As chairman of the House Trade Working Group, I am often portrayed as anti-trade. Nothing could be further from the truth. Trade always has been and will continue to be a pillar of American ideals and commerce, and I strongly support it. What I don’t support is blindly pursuing the same trade policy that we’ve pursued for decades without analyzing how we can make it work better and improve our economy.

We need to increase trade, but we must do so in a way that benefits our workers and businesses here in the U.S. by providing them a truly level international playing field. Unfortunately, you wouldn’t know my position by reading this paper’s recent editorial lauding three pending free trade agreements with Panama, Colombia and South Korea. The editorial the paper ran even went so far as to say that “these trade agreements are not that controversial.”

Really?

I can understand making that claim if you listen to the Korean embassy, for example, or the giant multinational corporations that have the resources to offshore supply chains to countries where labor is cheaper. But I don’t listen to their talking points, or President Obama’s, for that matter.

Despite the fact the president and I are in the same political party, I’ve opposed him on these trade deals because I’ve dug into the issue and looked beyond the simplistic rhetoric.

Take the Korea trade agreement. It is a four-year-old, NAFTA-style agreement with unique problems that make it even more threatening to U.S. workers and our manufacturing sector. But you won’t hear that in the D.C. talking points supporting it.

The administration will say that this agreement is key to increasing U.S. exports. But what they don’t say is that it increases Korean imports too, which will expand our trade deficit by hundreds of millions of dollars each year and cost us 159,000 merican jobs.

The administration will say that this trade deal is important for U.S. national security. But what they don’t want to talk about is the potential for it to benefit North Korea through the Kaesong Industrial Complex, which lies on the border between North and South Korea. And they can’t say the trade deal prevents underpriced Chinese goods from being transshipped through Korea and dumped in our country.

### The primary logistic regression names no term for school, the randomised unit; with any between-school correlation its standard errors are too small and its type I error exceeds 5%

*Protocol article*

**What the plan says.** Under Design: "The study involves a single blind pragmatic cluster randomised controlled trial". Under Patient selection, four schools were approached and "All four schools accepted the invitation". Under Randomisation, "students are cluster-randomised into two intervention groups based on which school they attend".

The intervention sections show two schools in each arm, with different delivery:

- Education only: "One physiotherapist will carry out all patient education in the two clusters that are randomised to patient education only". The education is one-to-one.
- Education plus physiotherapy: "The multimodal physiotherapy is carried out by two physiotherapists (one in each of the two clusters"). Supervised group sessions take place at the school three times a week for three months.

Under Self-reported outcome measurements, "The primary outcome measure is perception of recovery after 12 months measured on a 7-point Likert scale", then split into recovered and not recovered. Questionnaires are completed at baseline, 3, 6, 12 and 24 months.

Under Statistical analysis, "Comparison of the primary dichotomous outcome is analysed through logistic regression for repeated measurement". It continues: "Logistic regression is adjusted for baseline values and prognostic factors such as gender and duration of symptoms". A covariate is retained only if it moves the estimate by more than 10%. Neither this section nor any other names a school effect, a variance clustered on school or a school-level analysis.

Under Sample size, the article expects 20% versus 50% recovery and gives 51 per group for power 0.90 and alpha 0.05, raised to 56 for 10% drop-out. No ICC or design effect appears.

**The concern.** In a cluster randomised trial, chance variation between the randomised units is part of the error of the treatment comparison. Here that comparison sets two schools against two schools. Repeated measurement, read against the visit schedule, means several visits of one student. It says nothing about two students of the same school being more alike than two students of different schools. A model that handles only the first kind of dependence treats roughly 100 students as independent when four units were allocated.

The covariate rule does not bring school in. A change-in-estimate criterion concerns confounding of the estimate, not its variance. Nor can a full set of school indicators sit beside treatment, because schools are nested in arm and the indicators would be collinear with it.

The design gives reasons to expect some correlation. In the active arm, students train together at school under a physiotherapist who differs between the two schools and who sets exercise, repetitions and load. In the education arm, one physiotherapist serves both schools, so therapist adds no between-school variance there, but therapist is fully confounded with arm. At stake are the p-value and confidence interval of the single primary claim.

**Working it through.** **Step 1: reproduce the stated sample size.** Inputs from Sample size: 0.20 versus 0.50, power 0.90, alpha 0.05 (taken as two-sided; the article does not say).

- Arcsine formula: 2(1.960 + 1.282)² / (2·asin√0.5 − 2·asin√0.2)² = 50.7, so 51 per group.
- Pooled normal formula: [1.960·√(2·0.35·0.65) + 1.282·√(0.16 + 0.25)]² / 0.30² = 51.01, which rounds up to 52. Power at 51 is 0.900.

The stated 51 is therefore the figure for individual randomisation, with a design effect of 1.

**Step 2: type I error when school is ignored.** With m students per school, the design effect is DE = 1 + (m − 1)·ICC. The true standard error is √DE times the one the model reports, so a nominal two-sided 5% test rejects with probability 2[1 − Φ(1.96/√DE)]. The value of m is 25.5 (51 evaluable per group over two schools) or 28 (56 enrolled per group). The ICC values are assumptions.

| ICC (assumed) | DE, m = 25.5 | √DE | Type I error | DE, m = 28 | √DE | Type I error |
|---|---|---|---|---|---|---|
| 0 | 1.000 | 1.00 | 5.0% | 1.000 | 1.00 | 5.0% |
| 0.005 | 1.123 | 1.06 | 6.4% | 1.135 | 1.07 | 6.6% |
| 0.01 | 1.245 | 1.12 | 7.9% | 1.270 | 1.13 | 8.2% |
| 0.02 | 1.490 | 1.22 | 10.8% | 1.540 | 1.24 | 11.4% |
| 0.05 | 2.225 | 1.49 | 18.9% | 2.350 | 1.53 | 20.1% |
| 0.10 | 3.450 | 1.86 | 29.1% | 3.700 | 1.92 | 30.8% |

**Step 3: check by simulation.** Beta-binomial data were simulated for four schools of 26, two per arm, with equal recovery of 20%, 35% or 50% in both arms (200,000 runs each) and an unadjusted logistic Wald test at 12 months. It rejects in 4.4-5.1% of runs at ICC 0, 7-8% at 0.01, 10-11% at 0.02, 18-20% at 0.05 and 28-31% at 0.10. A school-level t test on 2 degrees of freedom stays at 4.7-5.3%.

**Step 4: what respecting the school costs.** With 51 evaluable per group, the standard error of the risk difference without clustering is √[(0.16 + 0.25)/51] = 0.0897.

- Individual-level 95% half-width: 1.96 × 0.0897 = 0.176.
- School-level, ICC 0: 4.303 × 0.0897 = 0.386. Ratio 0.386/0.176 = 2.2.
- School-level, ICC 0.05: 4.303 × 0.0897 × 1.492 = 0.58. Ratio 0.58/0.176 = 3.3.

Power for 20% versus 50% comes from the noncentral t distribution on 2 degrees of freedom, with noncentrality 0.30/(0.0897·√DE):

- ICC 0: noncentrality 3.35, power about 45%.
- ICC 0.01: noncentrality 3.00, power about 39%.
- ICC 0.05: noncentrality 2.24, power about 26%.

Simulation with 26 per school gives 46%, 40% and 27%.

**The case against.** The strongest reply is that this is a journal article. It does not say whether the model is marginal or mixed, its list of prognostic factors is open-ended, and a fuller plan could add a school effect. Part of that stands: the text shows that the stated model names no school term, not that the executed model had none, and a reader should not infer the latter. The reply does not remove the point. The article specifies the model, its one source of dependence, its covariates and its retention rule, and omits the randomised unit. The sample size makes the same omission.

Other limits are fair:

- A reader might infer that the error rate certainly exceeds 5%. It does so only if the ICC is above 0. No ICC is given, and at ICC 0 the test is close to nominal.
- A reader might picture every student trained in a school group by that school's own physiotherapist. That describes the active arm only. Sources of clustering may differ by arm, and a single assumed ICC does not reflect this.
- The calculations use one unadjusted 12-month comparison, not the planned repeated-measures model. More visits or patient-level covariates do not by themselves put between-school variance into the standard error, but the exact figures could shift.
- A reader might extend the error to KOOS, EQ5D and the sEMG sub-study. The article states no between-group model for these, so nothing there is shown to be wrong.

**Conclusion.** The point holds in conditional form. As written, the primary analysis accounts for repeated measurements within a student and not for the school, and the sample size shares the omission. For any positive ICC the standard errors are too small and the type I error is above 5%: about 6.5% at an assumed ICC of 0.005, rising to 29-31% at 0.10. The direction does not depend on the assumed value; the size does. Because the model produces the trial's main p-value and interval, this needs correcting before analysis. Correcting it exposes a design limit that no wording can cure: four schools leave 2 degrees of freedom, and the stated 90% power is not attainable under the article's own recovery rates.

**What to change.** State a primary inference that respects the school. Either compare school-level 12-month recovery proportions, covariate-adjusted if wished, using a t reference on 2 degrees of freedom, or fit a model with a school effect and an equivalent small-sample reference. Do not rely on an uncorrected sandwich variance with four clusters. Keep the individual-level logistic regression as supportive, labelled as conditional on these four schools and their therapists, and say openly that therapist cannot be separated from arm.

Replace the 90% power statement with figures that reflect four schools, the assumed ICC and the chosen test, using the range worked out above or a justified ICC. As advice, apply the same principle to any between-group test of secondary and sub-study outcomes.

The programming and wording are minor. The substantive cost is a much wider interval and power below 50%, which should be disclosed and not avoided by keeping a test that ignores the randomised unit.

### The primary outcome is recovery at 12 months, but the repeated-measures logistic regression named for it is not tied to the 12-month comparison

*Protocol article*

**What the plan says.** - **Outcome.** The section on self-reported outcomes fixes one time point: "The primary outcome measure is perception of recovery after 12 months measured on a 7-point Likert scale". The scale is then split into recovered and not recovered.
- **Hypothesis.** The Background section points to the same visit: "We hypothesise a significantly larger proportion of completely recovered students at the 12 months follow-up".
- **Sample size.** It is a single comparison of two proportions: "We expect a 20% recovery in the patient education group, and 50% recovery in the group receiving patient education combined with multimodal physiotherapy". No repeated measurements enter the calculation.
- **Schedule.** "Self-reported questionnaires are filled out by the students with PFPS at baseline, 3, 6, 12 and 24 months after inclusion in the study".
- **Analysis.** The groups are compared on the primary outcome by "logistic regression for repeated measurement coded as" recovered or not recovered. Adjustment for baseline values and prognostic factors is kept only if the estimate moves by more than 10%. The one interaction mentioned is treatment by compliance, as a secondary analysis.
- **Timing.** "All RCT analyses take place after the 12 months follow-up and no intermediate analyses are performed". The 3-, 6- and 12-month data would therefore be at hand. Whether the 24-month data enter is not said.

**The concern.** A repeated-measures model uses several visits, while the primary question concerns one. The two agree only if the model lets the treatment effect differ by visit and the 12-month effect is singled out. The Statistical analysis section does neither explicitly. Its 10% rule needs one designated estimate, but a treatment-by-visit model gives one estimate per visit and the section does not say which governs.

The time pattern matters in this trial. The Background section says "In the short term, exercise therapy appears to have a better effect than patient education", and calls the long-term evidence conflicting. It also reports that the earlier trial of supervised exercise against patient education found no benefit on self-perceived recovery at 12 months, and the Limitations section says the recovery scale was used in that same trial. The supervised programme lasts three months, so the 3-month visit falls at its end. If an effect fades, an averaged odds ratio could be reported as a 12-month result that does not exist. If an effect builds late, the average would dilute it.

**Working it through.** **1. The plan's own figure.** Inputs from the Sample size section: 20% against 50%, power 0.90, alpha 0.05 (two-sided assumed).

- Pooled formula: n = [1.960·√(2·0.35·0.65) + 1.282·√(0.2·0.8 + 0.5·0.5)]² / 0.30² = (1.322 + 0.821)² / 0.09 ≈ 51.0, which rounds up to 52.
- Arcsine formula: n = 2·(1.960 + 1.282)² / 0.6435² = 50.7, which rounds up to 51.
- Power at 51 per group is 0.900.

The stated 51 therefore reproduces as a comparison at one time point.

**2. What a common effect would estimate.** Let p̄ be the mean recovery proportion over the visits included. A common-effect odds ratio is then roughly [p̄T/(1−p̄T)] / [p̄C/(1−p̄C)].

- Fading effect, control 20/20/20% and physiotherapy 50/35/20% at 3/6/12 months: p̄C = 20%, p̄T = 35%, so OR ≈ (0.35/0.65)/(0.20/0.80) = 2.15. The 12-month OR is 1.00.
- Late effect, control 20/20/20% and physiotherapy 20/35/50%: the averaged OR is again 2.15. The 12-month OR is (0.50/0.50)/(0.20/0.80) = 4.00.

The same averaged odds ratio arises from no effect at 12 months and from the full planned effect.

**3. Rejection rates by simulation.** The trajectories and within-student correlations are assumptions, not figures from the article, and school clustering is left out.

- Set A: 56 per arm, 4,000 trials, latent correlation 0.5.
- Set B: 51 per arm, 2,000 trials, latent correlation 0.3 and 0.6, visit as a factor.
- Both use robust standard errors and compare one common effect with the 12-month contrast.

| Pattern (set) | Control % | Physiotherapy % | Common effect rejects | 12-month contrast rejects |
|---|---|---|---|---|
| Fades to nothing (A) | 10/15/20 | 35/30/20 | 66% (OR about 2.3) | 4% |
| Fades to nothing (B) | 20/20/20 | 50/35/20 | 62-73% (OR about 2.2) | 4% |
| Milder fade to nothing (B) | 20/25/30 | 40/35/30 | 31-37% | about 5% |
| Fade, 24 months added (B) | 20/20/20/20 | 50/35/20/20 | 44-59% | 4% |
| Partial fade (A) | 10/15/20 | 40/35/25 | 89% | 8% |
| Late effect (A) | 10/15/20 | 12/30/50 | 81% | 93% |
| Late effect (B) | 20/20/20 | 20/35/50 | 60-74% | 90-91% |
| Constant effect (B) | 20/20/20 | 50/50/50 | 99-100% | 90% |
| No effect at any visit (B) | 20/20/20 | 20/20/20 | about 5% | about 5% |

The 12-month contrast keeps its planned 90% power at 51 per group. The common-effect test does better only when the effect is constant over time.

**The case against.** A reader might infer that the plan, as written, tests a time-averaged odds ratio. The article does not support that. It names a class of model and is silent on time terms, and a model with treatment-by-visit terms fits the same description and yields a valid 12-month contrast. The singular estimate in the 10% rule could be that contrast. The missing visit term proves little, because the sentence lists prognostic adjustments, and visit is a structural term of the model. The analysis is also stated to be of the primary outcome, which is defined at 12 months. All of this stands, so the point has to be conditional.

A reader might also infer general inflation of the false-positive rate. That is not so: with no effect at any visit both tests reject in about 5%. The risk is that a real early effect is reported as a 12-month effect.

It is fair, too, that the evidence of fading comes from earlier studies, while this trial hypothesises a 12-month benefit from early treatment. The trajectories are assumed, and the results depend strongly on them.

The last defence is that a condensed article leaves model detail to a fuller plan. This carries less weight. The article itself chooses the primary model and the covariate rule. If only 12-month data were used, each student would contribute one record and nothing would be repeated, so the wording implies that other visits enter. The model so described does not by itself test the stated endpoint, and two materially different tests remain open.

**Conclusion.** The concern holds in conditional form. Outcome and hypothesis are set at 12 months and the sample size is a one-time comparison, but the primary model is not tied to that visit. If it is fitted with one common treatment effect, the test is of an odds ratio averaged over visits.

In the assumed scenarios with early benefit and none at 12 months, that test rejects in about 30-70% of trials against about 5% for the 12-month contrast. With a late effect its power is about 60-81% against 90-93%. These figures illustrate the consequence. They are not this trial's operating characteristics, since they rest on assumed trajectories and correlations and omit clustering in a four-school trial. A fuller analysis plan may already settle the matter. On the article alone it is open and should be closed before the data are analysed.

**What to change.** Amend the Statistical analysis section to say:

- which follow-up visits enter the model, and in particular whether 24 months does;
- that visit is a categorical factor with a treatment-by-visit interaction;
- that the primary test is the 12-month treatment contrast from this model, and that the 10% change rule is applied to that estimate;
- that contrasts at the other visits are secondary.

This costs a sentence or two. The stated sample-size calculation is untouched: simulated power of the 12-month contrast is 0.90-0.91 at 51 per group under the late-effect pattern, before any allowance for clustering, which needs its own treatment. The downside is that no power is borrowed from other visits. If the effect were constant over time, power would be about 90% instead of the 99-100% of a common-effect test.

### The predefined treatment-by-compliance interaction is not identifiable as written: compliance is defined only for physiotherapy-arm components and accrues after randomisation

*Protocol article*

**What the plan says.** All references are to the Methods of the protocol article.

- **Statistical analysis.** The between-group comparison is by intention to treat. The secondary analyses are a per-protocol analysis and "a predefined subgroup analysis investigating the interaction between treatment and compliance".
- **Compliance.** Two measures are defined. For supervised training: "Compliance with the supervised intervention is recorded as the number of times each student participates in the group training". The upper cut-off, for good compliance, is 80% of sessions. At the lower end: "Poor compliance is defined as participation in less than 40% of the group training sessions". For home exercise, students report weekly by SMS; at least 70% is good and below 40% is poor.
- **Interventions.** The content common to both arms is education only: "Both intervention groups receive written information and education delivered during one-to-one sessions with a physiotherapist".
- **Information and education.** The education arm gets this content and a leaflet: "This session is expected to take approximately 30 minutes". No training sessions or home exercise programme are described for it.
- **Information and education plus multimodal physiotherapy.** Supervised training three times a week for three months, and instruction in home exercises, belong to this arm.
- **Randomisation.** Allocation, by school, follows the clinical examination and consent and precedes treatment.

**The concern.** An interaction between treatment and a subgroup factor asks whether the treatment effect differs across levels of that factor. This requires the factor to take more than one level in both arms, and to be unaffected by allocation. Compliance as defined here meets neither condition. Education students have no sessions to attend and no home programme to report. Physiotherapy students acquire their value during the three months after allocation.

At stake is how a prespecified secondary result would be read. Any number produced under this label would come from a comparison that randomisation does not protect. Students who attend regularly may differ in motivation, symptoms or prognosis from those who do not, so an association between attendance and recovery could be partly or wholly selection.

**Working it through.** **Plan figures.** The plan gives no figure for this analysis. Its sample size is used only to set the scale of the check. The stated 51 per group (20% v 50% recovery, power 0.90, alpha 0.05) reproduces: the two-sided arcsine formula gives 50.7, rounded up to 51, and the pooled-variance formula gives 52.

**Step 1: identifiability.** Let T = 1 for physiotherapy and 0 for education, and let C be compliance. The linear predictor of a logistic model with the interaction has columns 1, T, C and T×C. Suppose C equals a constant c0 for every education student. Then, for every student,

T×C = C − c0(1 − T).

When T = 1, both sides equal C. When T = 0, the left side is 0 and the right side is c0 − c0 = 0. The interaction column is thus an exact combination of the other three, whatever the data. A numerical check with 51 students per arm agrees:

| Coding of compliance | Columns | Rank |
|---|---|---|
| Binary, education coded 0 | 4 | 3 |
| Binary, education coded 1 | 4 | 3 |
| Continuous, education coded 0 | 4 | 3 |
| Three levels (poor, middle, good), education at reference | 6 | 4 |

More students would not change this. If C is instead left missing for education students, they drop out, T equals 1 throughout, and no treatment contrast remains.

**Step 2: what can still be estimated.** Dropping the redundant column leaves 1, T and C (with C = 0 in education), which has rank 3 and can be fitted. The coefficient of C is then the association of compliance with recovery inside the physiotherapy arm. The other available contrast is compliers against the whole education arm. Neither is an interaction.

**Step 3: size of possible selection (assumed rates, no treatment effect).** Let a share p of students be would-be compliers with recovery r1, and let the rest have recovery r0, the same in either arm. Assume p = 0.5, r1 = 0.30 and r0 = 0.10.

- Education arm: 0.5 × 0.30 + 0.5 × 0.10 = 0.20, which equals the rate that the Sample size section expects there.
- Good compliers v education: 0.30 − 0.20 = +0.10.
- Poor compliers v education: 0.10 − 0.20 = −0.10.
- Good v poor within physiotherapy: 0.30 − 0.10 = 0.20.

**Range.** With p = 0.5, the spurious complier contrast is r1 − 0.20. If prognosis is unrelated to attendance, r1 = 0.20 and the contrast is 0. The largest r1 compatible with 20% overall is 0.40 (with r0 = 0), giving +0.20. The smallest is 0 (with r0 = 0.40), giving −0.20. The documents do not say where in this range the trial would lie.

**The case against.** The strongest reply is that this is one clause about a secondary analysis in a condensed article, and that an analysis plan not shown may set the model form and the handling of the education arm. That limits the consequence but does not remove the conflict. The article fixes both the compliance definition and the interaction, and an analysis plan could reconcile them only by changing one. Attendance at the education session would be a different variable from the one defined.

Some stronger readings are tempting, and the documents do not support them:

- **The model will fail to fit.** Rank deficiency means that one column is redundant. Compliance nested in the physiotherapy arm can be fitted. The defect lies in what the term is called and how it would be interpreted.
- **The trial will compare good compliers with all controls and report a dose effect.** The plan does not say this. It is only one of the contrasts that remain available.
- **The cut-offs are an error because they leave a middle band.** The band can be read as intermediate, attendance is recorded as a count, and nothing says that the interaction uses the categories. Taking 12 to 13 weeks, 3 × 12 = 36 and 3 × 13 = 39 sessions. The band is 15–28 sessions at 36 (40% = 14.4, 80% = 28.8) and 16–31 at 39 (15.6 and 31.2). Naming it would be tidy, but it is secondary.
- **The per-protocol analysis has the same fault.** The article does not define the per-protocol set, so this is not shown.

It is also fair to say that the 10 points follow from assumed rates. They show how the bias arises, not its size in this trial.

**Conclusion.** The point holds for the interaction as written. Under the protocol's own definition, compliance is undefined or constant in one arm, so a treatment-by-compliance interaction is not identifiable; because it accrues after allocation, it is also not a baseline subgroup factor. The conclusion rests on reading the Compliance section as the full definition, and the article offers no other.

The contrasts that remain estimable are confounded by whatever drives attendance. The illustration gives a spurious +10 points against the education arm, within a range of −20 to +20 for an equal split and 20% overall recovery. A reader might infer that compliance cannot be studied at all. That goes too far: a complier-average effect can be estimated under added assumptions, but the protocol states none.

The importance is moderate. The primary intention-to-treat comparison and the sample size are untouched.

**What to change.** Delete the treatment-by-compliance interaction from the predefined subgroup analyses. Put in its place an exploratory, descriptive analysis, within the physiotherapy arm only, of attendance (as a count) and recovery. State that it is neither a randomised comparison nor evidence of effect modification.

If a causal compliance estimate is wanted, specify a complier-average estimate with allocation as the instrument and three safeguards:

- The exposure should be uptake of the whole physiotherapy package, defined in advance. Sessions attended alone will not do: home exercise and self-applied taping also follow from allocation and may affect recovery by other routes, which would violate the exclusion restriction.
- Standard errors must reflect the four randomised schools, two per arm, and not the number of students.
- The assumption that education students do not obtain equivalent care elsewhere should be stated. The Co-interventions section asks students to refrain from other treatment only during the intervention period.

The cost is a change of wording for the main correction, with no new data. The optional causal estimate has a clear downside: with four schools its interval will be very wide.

And administration officials will say that they fixed the auto provisions and opened up Korea’s market to all U.S. companies.

But what they don’t mention is the fact they only fixed the auto provisions on paper, in side agreements that are not enforceable.

In their push to pass the trade deal, the administration doesn’t tell the American people that the Treasury Department identified Korea as a currency manipulator in both exchange rate reports issued this year. I can understand why it wouldn’t want to highlight this fact, because the trade agreement does nothing to stop Korea’s currency manipulation.

So to say trade agreements like the one with Korea are not controversial because they lower certain tariffs is just wrong. That’s not even close to the full picture.

Maine workers are tired of getting pink slips because of unfair foreign competition. It’s long past time our country strictly enforces trade agreements currently on the books and seeks passage of more balanced deals. That’s why I met in the White House with President Obama last year to tell him why we must pursue serious changes to the pending Korea agreement to make it fairer for American businesses and workers.

And it’s why I’ve laid out a path forward that would set out a new model for negotiating trade agreements that doesn’t just result in further U.S. wage suppression and reductions in our manufacturing capacity.

Where we are today on this issue is disappointing. I have been joined by many others in voicing opposition to the same old policies and offering improvements that could be made, but the Obama administration, like the Bush administration, has done next to nothing to change our nation’s fundamental approach to trade policy. And they’re still trotting out the same old talking points we heard about NAFTA.

It’s time to move forward. I’m hopeful that Mainers will see beyond the rhetoric and overly simplified appeals for support on such complex issues. I know that I’ll be working with my colleagues to oppose these agreements when they come to the floor for a vote and will continue to fight for fairer trade that promotes the export of American goods, not American jobs.

U.S. Rep. Mike Michaud is Maine’s 2nd District representative.

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